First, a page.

B) Format issue
Japanese charts have always been very strict with each format being let alone. As a result, during the 90s three distinct album rankings were published separating LP, CT and CD sales. Below is an example of an album huge during this period, True Blue by Madonna.
There is a total of seven cells in red, when the album wasn’t charted in one of the three rankings. Not only those cells represent uncovered sales, this case also highlights the fact albums just under each ranking were losing from 2,000 to 3,000 units a week.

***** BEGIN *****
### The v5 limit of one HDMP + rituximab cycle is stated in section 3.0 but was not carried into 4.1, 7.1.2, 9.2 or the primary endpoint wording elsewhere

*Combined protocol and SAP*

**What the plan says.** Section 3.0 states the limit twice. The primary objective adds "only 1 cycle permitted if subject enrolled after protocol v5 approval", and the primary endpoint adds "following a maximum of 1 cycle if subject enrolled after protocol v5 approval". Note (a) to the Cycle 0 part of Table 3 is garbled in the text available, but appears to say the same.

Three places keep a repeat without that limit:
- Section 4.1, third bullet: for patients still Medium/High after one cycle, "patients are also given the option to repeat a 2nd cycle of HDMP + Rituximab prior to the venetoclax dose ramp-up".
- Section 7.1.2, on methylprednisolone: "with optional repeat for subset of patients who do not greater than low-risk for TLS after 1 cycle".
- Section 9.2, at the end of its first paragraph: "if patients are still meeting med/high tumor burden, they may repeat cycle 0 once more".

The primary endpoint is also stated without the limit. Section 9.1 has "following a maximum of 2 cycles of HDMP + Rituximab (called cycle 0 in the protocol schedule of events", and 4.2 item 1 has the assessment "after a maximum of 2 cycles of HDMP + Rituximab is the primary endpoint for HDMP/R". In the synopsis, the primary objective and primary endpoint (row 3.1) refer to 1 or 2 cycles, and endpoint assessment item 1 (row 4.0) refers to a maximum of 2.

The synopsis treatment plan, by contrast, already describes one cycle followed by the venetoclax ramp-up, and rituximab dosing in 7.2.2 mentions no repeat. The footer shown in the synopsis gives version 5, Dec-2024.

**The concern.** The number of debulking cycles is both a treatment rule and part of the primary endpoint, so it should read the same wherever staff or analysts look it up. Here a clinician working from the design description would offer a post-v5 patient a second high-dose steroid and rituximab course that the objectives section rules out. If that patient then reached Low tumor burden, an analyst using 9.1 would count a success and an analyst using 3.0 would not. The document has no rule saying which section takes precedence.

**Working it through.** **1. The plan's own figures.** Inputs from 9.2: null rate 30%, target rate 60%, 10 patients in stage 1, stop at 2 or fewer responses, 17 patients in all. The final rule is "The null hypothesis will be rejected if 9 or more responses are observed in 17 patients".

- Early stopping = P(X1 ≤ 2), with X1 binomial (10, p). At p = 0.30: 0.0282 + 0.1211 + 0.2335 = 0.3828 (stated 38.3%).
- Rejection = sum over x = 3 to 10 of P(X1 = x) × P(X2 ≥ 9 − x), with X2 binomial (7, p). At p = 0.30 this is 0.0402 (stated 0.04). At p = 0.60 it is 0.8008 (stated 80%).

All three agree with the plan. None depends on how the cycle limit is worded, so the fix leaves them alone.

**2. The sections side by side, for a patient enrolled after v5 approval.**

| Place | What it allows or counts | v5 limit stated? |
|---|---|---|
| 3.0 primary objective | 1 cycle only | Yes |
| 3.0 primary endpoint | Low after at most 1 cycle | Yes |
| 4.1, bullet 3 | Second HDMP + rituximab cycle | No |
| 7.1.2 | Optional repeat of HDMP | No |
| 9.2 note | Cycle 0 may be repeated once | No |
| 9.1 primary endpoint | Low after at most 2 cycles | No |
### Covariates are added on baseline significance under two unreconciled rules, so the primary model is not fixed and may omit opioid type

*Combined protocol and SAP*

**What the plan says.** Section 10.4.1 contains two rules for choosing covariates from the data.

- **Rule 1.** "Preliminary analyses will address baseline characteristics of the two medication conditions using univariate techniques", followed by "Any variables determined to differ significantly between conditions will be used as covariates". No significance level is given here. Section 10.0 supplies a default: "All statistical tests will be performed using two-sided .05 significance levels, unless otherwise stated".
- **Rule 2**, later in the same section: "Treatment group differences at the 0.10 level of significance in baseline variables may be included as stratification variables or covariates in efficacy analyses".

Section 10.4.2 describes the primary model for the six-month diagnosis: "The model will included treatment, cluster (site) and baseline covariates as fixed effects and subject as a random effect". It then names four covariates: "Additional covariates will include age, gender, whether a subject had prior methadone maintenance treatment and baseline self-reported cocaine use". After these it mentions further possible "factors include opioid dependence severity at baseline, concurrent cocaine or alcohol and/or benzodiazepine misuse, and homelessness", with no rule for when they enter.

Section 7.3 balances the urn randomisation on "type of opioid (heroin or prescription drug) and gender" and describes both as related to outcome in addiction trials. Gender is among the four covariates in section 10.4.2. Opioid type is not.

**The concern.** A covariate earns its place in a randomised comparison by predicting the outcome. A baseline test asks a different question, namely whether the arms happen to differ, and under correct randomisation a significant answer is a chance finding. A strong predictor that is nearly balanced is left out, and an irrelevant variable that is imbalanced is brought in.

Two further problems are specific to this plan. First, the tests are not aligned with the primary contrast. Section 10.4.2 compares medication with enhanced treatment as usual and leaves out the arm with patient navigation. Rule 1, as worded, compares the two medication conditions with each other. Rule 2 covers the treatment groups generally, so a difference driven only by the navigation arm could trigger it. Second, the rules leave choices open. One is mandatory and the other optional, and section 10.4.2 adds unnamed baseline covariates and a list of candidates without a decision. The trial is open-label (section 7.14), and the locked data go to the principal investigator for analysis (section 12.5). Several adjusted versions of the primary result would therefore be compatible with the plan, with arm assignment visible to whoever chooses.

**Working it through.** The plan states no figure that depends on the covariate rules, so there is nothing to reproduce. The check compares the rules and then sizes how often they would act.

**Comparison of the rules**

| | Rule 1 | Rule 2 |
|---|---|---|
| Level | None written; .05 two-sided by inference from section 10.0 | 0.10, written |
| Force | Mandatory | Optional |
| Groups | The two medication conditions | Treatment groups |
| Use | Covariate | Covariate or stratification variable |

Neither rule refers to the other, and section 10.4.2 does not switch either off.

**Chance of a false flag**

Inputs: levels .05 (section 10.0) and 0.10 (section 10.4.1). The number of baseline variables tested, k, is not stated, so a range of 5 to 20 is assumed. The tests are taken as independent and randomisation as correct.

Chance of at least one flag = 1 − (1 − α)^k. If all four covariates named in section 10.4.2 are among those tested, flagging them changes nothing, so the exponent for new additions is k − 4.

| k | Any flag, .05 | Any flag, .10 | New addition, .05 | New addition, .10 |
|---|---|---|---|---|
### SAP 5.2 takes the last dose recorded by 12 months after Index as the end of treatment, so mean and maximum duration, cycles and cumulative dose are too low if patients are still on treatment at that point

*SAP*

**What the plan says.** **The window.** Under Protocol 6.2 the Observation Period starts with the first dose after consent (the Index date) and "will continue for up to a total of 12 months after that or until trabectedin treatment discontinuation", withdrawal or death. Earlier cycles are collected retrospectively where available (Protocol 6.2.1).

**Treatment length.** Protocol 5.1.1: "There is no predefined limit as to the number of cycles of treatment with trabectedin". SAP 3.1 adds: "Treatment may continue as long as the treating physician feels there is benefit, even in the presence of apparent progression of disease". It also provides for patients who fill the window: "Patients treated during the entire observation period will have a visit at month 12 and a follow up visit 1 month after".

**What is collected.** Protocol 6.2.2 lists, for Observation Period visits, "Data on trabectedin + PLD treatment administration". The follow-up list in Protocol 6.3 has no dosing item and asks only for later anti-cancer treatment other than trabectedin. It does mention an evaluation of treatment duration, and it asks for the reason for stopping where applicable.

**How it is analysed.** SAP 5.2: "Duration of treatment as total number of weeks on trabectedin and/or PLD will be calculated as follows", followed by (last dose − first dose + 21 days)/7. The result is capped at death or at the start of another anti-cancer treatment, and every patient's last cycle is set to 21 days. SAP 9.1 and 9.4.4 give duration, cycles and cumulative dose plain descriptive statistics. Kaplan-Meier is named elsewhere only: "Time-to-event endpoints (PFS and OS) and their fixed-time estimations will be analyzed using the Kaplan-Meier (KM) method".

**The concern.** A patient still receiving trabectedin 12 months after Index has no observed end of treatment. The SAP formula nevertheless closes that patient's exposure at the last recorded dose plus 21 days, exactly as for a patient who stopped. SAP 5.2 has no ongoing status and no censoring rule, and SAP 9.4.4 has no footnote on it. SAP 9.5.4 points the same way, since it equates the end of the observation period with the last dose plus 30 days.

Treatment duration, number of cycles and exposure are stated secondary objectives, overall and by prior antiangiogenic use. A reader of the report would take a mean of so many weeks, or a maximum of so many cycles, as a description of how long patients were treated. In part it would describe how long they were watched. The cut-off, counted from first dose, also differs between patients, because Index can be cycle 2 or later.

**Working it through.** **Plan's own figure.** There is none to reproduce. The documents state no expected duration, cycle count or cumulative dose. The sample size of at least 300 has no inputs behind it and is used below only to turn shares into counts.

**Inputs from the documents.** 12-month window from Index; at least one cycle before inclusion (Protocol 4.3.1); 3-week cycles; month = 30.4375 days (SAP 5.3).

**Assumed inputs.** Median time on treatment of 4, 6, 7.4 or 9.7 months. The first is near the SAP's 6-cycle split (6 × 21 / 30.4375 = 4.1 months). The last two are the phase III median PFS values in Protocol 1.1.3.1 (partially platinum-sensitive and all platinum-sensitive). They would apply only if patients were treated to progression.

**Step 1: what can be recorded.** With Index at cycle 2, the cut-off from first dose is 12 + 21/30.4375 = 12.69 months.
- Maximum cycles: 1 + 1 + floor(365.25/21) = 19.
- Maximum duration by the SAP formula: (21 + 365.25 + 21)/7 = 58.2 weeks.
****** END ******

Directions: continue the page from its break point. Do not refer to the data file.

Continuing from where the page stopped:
By November 1989 as the CD was getting bigger and bigger, both former LP and CT charts stopped being published. Officially, from that point the album chart was a merged chart including all physical formats. I mention officially because it is truly unclear how the merge was done. Considering Oricon history, the company was most likely continuing to run sub-lists for each format and adding those figures to albums charted on several of them. This means if an album was charting inside the Top 100 CD and LP rankings but not inside the Top 100 CT, those sales were most likely not added. Similarly, various sales got lost before the introduction of those charts. In 1970, only LP sales were recorded with CT sales considered from 1974. In-between those two dates, all CT sales were completely ignored.